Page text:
On the side we served a very simple red cabbage salad with lemon and black pepper, a Molly Wizenberg recipe. We loved the crunch, and it was a great seasonal replacement for the more common green salad (the small cabbage we bought from August Organics made six generous servings of this salad).

O Sol' Meatos

Red cabbage slaw

We just bought another package of the O Sol’ Meatos hot dogs this week. I’m sure when cooked right, they will be even better!

Culina at the Muttart Conservatory

When the Muttart Conservatory finally reopened after over a year of renovations in June 2009, there were high hopes the revamped Ela Euro Cafe, located at the front of the facility (and thus could be accessed without paying an entrance fee), would help draw residents and others to the evergreen oasis. Given its prime Cloverdale location, and really, the fact that it is the only food establishment in the immediate area, Ela Euro should have been a slam dunk.

While the space was bright and functional – a bank of windows and a large enclosed patio – the food couldn’t have been much of a draw. I can’t say we stopped by all that often, but on two instances we were at the Muttart, the cafe was empty.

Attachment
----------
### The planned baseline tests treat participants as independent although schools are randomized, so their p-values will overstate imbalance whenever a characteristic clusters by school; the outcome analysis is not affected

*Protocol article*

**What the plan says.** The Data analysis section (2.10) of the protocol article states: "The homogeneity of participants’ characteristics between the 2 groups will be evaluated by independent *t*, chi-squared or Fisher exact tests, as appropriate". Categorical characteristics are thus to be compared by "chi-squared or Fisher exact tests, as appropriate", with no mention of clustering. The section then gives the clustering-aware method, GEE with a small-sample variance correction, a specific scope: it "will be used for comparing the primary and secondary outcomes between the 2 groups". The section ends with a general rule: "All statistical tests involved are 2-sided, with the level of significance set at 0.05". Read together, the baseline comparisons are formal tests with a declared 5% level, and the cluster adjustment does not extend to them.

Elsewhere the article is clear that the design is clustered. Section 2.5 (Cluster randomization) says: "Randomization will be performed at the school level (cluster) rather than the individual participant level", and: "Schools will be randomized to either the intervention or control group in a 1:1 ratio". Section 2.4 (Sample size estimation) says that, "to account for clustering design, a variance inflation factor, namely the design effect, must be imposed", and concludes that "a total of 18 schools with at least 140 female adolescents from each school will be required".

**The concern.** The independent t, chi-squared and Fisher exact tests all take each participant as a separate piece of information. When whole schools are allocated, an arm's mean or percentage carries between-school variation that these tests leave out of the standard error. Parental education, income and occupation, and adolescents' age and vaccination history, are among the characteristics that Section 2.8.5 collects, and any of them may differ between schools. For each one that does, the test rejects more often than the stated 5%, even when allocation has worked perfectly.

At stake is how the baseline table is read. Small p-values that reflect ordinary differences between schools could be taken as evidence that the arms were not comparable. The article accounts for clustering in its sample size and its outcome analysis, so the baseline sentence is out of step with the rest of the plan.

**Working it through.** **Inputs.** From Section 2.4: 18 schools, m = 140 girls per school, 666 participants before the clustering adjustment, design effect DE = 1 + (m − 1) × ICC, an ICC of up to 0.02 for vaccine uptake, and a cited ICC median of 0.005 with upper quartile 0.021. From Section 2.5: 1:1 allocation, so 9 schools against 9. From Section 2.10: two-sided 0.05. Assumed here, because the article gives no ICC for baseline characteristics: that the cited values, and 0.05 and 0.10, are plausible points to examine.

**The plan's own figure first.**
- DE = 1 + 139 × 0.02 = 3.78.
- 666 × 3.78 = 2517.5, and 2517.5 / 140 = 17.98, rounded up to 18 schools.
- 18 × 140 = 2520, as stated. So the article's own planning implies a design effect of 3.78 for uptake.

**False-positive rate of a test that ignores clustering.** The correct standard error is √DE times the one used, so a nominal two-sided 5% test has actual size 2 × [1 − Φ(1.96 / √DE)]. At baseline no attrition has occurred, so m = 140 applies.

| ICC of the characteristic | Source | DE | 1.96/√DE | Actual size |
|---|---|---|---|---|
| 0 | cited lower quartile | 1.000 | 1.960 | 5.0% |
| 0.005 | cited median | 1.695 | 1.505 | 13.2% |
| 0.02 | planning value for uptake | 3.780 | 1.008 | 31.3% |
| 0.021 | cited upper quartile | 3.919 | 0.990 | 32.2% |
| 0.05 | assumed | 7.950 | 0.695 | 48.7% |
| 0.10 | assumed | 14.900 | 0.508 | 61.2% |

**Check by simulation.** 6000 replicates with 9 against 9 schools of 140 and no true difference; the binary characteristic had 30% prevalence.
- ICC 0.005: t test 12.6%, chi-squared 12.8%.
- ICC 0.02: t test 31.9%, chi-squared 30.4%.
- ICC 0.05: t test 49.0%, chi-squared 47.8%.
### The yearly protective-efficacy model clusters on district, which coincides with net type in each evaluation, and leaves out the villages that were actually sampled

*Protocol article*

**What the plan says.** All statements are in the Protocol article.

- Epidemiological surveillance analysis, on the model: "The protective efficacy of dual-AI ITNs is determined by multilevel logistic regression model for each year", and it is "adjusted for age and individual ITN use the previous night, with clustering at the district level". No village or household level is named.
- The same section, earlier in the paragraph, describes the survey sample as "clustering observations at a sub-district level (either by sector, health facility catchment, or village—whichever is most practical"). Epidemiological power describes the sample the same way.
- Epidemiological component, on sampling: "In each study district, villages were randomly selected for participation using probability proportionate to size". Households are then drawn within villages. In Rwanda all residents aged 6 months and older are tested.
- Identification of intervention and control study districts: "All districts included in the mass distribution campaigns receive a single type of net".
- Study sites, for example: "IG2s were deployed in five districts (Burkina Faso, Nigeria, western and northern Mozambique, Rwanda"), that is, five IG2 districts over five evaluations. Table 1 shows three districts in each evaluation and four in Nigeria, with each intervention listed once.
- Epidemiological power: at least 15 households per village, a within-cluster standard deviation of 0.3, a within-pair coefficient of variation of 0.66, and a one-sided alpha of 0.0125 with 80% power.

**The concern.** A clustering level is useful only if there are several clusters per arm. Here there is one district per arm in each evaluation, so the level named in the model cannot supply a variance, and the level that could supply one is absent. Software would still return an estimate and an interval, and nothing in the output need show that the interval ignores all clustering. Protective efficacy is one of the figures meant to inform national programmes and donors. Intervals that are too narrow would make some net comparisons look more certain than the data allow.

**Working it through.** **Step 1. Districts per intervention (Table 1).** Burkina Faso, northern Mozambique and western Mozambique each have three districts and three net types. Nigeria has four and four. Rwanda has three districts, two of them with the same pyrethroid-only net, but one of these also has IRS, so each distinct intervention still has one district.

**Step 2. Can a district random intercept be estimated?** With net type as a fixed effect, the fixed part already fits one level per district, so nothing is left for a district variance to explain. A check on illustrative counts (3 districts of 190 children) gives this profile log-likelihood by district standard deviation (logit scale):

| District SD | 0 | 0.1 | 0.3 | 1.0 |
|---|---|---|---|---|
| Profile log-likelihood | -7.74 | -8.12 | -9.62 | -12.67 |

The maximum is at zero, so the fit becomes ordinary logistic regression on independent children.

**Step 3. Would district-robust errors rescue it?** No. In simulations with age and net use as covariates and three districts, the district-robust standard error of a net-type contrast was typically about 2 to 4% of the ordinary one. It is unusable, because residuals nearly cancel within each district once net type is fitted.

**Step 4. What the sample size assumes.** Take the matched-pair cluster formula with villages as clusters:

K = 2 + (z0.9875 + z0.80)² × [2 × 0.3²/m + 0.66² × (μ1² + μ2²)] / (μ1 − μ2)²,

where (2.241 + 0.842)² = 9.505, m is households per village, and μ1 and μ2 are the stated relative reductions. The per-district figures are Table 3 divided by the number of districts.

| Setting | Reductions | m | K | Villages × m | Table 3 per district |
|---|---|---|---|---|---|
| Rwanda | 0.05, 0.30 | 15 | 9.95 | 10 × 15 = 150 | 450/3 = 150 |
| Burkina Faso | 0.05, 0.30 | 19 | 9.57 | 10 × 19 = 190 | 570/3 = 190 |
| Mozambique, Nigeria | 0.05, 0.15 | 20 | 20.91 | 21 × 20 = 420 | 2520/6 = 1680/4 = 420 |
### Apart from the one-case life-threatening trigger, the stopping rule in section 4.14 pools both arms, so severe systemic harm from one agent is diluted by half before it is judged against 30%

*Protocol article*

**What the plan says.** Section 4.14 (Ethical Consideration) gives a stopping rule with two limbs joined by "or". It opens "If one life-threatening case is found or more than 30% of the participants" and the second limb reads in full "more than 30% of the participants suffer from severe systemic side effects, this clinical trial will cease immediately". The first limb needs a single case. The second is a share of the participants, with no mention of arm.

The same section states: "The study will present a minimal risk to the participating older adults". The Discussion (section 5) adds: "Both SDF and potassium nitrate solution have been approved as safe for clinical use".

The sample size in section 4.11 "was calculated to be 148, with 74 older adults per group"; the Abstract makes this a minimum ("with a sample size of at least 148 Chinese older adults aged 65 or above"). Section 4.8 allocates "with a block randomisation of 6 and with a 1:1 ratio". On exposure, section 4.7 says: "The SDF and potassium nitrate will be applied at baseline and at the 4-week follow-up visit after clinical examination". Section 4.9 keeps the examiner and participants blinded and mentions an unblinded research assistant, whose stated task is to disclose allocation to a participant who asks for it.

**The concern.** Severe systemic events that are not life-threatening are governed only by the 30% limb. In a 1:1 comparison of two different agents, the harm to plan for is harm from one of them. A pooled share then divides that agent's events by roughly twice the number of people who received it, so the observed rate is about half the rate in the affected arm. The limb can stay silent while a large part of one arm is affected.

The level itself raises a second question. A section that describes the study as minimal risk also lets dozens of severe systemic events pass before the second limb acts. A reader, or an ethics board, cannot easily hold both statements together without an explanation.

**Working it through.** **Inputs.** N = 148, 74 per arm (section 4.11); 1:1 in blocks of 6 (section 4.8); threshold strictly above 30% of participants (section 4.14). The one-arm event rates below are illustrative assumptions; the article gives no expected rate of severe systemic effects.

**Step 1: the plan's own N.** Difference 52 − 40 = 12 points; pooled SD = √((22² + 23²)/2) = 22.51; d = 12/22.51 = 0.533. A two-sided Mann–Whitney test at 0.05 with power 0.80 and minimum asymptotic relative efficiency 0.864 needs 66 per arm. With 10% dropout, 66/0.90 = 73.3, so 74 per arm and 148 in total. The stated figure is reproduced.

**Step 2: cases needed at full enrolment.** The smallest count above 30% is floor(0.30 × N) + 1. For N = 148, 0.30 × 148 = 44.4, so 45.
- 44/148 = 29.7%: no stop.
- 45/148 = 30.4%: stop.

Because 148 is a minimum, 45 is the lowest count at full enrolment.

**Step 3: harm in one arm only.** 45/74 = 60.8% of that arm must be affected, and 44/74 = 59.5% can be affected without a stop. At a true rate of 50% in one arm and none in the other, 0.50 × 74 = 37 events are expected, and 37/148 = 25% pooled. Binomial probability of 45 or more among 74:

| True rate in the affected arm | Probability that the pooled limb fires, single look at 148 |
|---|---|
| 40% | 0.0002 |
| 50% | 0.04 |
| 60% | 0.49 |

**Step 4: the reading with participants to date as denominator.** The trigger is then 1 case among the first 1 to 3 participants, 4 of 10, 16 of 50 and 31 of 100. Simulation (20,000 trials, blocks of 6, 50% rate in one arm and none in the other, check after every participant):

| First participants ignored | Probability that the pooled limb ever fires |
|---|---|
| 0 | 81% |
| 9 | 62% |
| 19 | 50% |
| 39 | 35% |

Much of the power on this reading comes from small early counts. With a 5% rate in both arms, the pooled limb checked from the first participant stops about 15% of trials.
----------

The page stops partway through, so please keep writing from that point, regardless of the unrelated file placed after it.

Before: Ela Euro

As a result, the City’s new partnership with one of Edmonton’s most recognized and upstanding local chains was probably a most welcome one. Culina Muttart, the restaurant’s third outpost, opened on December 2, 2010 in the Ela Euro space. In addition to offering their comforting fare (that highlights some of the area’s best producers), the staff will also be utilizing the Muttart’s greenhouse space to grow herbs and greens for the restaurant.

Culina at the Muttart

After: Culina Muttart

On Monday night, Mack and I attended the launch of Culina Muttart. After the full-on tasting at ZINC’s fall menu launch, we weren’t quite sure what to expect. It turned out instead of a sit-down event, the evening was an informal one, set up reception style, which suited the casual cafe space perfectly.

Culina at the Muttart

Culina Muttart

It reminded me very much of the Meet the Locals Festival at Planet Organic – producers set up at tables along the periphery of the room, offering samples of their wares. Brad Lazarenko, Director and Executive Chef of Culina, said that the producers represented a range of relationship lengths – from Spring Creek Ranch, who they have sourced from for over five years, to EnSante, a brand new supplier.

Spring Creek Ranch

Kirstin Kotelko of Spring Creek Ranch slices up some beef

Meeting and chatting with the producers was a great way to really get a sense of the philosophy behind Culina’s food (which was probably the purpose of the evening), but it probably wasn’t the best way to find out what to expect at Culina Muttart, in terms of the menu and plating of dishes.